But now as demand for oil hits record levels, the market seems to have re-discovered geopolitical risk. Oil demand surged by 2.7 million barrels a day last year, the second biggest annual increase in 30 years.

The pace of the demand increase is exceptional. Oil consumption in the 2010-2011 period will increase by almost 5 million barrels a day. That is equivalent to more than half of the current production of Saudi Arabia!

However, there are more than just geopolitical risks in Egypt and elsewhere to the flow of oil from the nations in the Gulf region.

The Middle East also faces tremendous social pressures, as do many other emerging economies. The region's economies need to be able to create enough jobs to absorb the explosive growth in population.

High unemployment and poverty are playing as big a role as political freedom, if not bigger, in the protests across the various countries in the region.

And guess what? To get strong economic growth, you need energy. Lots of it...which means that oil exports from this critical area of the globe may drop in the years and decades ahead.

Gulf Region's Energy Investments

Due to these mounting pressures, the Gulf region has begun to shift its energy investment focus away from oil production. Investments are increasingly centered on domestic electricity and water developments.

Saudi Arabia alone plans to spend $80 billion over the next eight years in power generation and transmission capacity to keep pace with industrial and desalination needs.

Darren Davis, managing director and head of HSBC Middle East's resources and energy group, says these areas are likely to dominate energy investments in the coming years because of an increasingly acute power shortage.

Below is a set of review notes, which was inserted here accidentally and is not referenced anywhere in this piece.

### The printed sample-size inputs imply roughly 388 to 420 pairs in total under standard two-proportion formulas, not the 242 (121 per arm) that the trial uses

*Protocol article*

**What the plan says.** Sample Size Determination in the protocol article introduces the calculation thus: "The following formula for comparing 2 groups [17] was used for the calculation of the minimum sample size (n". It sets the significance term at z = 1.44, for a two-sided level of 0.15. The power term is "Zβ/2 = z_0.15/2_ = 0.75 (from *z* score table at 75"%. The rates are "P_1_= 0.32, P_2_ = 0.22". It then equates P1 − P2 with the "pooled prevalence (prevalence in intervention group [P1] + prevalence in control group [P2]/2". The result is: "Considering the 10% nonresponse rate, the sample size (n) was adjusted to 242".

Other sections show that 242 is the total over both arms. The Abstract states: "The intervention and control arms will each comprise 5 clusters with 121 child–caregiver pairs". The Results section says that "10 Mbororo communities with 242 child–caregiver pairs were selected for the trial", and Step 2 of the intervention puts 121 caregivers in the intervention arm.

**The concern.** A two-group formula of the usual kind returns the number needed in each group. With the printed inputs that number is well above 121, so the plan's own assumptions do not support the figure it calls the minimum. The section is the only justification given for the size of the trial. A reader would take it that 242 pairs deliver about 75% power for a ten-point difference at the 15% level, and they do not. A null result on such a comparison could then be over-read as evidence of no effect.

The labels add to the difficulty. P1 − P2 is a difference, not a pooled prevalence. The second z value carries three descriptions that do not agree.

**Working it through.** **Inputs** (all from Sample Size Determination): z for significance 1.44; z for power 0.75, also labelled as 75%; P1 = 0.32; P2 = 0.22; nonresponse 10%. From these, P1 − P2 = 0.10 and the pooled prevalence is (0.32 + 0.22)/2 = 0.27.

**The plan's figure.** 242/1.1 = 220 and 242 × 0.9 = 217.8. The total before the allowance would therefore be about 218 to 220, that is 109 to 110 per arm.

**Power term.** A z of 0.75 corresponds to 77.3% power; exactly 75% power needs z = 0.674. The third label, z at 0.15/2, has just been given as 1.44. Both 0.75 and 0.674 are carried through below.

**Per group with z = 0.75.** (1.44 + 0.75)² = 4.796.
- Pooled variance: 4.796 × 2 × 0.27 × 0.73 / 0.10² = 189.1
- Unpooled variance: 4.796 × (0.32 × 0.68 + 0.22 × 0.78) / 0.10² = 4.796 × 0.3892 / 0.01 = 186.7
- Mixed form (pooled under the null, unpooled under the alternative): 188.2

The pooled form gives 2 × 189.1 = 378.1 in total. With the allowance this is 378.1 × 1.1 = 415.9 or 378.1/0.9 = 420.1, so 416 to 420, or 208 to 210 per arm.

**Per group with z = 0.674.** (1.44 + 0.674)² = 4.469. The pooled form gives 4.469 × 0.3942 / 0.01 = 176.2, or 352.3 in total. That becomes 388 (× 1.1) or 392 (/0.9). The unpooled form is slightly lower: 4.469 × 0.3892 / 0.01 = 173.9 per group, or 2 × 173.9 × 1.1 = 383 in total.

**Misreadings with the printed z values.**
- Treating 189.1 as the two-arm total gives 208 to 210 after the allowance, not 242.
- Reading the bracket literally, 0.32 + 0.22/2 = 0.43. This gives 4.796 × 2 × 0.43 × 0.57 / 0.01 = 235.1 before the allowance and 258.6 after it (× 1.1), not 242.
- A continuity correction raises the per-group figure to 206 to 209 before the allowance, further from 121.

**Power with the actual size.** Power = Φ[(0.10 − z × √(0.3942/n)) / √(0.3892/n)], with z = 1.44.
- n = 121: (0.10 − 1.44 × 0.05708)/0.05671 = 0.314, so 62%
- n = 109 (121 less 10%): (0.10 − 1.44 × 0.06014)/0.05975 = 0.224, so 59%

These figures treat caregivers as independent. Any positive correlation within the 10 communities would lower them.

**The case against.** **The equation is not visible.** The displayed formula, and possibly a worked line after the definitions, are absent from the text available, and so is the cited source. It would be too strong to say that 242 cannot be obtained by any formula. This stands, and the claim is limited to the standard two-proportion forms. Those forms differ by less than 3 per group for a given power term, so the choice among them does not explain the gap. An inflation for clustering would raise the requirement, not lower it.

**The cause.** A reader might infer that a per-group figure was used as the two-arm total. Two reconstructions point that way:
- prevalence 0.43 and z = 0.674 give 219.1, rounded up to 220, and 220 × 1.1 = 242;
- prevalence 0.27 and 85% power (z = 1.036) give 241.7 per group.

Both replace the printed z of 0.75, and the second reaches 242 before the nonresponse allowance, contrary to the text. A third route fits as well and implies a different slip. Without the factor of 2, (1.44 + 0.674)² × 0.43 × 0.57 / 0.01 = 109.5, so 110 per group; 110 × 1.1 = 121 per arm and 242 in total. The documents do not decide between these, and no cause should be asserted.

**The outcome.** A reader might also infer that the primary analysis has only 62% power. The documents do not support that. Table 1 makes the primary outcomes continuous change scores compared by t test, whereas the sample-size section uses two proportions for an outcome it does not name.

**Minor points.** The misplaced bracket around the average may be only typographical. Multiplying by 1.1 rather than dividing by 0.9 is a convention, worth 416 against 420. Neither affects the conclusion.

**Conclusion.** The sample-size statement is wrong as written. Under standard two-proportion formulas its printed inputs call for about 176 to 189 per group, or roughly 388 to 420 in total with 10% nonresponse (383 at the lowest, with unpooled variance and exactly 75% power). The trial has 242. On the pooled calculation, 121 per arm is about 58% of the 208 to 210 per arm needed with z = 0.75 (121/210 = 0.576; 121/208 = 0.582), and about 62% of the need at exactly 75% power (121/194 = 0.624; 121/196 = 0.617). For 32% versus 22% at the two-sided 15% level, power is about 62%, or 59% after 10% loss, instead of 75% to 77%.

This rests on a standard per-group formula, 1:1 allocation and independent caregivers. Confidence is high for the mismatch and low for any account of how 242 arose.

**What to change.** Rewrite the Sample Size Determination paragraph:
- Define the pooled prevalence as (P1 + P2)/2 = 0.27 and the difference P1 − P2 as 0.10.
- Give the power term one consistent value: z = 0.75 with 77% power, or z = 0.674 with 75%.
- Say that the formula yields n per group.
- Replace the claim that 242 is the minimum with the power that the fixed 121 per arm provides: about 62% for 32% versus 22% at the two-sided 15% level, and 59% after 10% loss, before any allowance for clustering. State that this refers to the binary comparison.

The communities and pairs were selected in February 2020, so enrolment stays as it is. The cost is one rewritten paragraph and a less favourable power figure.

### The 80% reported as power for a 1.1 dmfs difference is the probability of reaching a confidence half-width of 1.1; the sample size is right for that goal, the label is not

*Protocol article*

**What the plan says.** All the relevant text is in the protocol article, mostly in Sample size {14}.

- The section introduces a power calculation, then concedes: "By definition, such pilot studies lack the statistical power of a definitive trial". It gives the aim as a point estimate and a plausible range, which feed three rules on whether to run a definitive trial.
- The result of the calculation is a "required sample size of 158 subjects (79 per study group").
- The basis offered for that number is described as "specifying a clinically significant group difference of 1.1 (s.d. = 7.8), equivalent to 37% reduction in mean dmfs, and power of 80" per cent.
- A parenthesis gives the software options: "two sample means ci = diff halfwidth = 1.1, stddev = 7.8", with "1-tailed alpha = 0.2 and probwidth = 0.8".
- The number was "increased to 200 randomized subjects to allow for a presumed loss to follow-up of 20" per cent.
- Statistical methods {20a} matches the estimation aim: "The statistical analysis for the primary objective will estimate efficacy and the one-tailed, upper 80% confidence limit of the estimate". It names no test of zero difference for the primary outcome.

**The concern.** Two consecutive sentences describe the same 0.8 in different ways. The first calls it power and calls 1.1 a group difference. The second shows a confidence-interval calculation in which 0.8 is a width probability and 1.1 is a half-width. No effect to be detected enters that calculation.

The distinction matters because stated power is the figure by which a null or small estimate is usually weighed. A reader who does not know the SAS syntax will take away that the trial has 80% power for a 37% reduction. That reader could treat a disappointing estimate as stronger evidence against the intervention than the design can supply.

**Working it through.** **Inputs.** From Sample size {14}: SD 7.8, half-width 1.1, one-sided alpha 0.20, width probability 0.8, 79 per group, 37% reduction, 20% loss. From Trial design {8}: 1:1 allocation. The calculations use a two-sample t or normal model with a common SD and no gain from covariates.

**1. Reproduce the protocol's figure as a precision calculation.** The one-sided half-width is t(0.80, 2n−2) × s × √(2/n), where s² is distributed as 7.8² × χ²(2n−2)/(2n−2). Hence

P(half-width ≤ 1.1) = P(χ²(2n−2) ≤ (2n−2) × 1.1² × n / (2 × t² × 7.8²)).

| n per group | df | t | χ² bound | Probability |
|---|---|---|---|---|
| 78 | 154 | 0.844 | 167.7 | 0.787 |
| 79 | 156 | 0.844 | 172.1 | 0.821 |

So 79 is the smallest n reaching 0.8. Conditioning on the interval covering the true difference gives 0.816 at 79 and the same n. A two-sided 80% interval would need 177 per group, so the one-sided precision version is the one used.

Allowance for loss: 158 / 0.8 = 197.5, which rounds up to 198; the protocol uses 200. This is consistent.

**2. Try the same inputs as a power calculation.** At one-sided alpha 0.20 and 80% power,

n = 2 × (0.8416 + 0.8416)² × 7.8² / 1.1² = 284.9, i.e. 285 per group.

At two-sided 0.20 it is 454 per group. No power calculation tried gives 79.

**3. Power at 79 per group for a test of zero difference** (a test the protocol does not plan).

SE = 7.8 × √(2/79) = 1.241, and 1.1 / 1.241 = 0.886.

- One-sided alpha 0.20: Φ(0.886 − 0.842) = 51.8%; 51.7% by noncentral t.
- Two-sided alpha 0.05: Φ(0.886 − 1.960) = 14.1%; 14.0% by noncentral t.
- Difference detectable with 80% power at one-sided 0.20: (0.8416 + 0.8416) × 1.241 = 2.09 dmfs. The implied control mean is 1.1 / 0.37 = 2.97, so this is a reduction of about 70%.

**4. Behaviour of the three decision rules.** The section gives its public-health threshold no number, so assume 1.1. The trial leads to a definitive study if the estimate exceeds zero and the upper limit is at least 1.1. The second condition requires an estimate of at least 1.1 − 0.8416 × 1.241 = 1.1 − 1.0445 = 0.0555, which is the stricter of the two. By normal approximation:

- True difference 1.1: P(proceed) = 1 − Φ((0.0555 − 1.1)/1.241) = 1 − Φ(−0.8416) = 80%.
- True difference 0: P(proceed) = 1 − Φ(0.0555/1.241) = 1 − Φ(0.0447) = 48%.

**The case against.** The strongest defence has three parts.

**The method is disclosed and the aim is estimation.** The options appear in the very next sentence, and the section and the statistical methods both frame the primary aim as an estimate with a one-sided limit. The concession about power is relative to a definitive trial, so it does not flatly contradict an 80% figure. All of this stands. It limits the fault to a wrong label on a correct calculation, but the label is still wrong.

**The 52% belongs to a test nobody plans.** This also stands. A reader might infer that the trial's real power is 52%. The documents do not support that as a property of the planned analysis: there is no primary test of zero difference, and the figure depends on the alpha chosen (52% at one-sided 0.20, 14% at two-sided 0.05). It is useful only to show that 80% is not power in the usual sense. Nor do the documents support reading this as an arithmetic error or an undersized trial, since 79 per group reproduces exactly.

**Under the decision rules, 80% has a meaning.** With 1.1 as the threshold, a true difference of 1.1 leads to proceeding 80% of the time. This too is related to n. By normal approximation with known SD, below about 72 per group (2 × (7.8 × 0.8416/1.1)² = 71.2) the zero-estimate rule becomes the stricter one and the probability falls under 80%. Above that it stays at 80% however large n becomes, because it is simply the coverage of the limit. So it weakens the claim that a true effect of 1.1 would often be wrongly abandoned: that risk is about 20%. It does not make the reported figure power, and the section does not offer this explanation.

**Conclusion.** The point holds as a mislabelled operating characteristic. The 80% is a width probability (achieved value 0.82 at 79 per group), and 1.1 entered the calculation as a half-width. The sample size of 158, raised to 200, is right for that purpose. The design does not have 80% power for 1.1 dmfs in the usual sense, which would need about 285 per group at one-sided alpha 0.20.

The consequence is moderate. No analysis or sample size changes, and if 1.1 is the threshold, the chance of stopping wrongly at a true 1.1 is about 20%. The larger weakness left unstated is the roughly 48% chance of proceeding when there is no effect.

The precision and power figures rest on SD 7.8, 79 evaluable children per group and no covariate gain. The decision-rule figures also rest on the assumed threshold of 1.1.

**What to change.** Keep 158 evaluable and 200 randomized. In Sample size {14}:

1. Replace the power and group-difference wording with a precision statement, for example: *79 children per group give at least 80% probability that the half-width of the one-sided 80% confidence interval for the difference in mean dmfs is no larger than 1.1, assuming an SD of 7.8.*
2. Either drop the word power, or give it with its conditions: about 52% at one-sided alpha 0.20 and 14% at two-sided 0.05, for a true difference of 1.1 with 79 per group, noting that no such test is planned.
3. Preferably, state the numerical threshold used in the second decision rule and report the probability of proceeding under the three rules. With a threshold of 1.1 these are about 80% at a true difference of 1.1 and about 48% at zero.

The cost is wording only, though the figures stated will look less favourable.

He says, “It's less about developing new oil capacity in the Gulf these days and more on how to deal with rapidly rising domestic energy demand.”

The region's rapid population growth and rising affluence has put pressure on power production. The power is needed mainly for air conditioning and water desalination. These are vital in a region with little rainfall and sweltering sun for much of the year.

Not surprisingly, the electricity shortage is most acute in the summer months. During this season, many countries are forced to burn crude oil to meet demand for power.

This was pointed out in a report from Credit Suisse last July. According to the report, global demand for oil fell by 1.7 per cent in 2009. But demand in the Middle East for oil rose 3.8 per cent in 2009, partially due to the need to fuel power generation.

Saudi Arabia

The Credit Suisse report specifically pointed to Saudi Arabia as an example. During the peak of the summer heatwave in 2009, the country burned close to 1 million barrels of oil per day just to keep those air conditioners humming.

Saudi Arabia sits on a quarter of the world's oil reserves. But with no rivers or lakes, the kingdom is facing a challenge in keeping pace with rising energy demand for power and desalinated water for both home and industrial use.

Demand for electricity in the desert country is expected to rise sharply in the years ahead. It is expected to rise at an 8 per cent annual rate and is expected to triple to 121,000 megawatts by 2032.